Firstly, I use pthread library to write multithreading C programs. Threads always hung by their waited mutexes. When I use the strace utility to find a thread in the FUTEX_WAIT status, I want to know which thread holds that mutex at that time. But I don't know how I could I do it. Are there any utilities that could do that?

Someone told me the Java virtual machine supports this, so I want to know whether Linux support this feature.

4 Answers 4


You can use knowledge of the mutex internals to do this. Ordinarily this wouldn't be a very good idea, but it's fine for debugging.

Under Linux with the NPTL implementation of pthreads (which is any modern glibc), you can examine the __data.__owner member of the pthread_mutex_t structure to find out the thread that currently has it locked. This is how to do it after attaching to the process with gdb:

(gdb) thread 2
[Switching to thread 2 (Thread 0xb6d94b90 (LWP 22026))]#0  0xb771f424 in __kernel_vsyscall ()
(gdb) bt
#0  0xb771f424 in __kernel_vsyscall ()
#1  0xb76fec99 in __lll_lock_wait () from /lib/i686/cmov/libpthread.so.0
#2  0xb76fa0c4 in _L_lock_89 () from /lib/i686/cmov/libpthread.so.0
#3  0xb76f99f2 in pthread_mutex_lock () from /lib/i686/cmov/libpthread.so.0
#4  0x080484a6 in thread (x=0x0) at mutex_owner.c:8
#5  0xb76f84c0 in start_thread () from /lib/i686/cmov/libpthread.so.0
#6  0xb767784e in clone () from /lib/i686/cmov/libc.so.6
(gdb) up 4
#4  0x080484a6 in thread (x=0x0) at mutex_owner.c:8
8               pthread_mutex_lock(&mutex);
(gdb) print mutex.__data.__owner
$1 = 22025

(I switch to the hung thread; do a backtrace to find the pthread_mutex_lock() it's stuck on; change stack frames to find out the name of the mutex that it's trying to lock; then print the owner of that mutex). This tells me that the thread with LWP ID 22025 is the culprit.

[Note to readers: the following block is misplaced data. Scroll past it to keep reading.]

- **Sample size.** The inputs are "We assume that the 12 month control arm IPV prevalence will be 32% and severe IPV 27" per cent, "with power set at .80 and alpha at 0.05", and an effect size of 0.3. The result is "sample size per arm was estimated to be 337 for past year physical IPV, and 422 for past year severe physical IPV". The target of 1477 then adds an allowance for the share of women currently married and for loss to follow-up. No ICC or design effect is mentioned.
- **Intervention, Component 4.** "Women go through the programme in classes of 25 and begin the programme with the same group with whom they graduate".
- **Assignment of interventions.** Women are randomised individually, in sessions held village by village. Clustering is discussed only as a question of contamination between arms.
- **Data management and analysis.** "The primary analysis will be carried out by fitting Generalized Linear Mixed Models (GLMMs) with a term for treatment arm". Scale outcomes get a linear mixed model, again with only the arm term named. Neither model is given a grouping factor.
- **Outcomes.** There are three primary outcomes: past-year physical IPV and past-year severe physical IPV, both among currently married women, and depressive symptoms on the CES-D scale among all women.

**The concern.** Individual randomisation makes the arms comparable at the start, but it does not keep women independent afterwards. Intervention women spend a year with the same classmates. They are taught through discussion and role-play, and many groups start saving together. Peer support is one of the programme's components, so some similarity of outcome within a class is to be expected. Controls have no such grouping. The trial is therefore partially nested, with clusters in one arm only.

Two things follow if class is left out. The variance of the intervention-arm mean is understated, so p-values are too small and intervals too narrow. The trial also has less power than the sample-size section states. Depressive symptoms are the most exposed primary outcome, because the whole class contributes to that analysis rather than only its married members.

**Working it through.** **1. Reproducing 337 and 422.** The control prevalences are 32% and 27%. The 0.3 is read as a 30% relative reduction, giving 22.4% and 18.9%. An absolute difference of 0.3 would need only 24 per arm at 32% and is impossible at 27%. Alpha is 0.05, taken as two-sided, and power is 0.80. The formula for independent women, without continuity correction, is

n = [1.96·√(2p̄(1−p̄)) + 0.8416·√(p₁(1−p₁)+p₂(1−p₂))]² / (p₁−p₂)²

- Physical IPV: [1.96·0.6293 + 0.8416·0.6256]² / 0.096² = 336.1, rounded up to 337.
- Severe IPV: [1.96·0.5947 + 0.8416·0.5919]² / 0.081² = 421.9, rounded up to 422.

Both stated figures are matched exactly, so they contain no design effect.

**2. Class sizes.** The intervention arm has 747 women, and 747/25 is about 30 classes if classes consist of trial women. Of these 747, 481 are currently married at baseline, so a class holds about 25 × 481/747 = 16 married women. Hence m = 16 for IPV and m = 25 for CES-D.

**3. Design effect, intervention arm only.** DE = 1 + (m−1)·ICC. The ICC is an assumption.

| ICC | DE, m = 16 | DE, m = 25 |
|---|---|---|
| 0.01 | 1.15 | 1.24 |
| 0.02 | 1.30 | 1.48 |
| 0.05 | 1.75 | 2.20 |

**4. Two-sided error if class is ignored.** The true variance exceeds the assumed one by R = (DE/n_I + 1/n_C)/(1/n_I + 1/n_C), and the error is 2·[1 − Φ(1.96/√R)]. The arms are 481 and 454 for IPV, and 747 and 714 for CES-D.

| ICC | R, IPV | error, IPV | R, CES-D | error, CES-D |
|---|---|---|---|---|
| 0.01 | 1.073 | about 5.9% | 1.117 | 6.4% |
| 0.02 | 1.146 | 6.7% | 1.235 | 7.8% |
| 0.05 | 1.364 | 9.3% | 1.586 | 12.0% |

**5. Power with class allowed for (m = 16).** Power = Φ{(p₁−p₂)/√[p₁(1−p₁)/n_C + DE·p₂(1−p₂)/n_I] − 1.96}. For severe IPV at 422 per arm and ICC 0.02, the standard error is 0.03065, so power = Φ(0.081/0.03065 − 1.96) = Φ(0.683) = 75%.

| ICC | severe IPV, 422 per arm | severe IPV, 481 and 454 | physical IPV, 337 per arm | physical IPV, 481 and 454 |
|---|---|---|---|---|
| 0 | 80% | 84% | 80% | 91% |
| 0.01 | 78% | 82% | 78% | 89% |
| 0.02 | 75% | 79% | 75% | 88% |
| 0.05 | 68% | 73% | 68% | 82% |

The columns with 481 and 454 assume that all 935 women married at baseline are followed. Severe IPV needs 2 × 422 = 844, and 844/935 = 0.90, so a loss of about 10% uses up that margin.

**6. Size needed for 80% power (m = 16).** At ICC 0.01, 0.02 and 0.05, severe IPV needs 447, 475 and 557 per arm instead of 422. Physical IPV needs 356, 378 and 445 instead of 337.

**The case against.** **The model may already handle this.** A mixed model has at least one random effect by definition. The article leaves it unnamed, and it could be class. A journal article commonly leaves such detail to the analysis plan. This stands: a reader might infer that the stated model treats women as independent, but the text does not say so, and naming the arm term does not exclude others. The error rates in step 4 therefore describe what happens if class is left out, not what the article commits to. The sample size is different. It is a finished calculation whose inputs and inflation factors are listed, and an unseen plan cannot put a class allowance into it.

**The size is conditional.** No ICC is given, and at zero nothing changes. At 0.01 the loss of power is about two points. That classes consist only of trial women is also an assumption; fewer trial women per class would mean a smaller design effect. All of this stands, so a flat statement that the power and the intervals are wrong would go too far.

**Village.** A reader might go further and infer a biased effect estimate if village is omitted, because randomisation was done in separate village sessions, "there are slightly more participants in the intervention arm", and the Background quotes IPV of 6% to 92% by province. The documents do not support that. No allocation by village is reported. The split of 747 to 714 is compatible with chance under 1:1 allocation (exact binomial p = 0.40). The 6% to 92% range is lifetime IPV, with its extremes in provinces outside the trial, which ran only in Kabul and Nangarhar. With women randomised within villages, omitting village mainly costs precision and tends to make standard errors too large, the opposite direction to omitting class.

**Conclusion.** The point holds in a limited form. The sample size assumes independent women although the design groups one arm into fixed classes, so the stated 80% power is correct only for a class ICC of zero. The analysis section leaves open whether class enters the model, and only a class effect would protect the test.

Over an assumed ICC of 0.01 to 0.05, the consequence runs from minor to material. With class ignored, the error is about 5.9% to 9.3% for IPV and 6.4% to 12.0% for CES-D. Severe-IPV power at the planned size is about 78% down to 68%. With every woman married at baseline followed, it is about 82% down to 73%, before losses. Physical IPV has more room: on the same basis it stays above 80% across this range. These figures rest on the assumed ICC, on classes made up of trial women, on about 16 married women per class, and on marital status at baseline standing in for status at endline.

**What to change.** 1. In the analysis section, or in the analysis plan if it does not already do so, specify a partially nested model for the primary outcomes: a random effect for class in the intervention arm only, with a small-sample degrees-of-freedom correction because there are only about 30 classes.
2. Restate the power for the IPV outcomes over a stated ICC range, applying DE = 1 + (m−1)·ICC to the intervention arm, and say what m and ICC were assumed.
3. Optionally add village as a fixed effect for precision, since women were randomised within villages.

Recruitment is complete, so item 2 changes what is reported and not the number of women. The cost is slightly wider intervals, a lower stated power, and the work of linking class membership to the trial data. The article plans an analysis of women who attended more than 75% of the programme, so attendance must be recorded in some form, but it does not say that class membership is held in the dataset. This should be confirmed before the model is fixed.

You can then use thread find 22025 to find out the gdb thread number for that thread and switch to it.

  • 1
    Is there a way to correlated data.__owner__ with pthread thread id? In playing with this I simply coded log << mutex.__data__.owner << endl and that appears to work fine. But the data.owner is a value like 9841 while the tid is like 140505876686608. What is the relationship between the two values?
    – Duck
    Aug 19, 2010 at 18:20
  • 6
    @Duck: The value in .__data.__owner is a TID. When each thread starts you could just have them log their TID (using tid = syscall(SYS_gettid);) as well as their pthread_t (from pthread_self()).
    – caf
    Aug 20, 2010 at 0:09
  • 1
    You could also examine the thread's stack pointer in the stat file in proc, and it will be pretty close (within a few kb) of the pthread_t value. :-) Apr 29, 2011 at 3:17
  • 3
    BTW: One could use info threads to map TIDs (.__data.__owner) to pthread IDs (the IDs that one operates on in gdb). May 29, 2014 at 7:50
  • 11
    @caf, you can add to your answer that nowdays in gdb there is thread find command. So after finding that mutex.__data.__owner is 22025 you can run: thread find 22025 and get the number of the thread in gdb: (example: Thread 29 has target id 'Thread 0x7fffdf5fe700 (LWP 22025)' ). So you can next switch to the thread that holds the lock with the command: thread 29 or just t 29
    – user184968
    Dec 18, 2015 at 10:36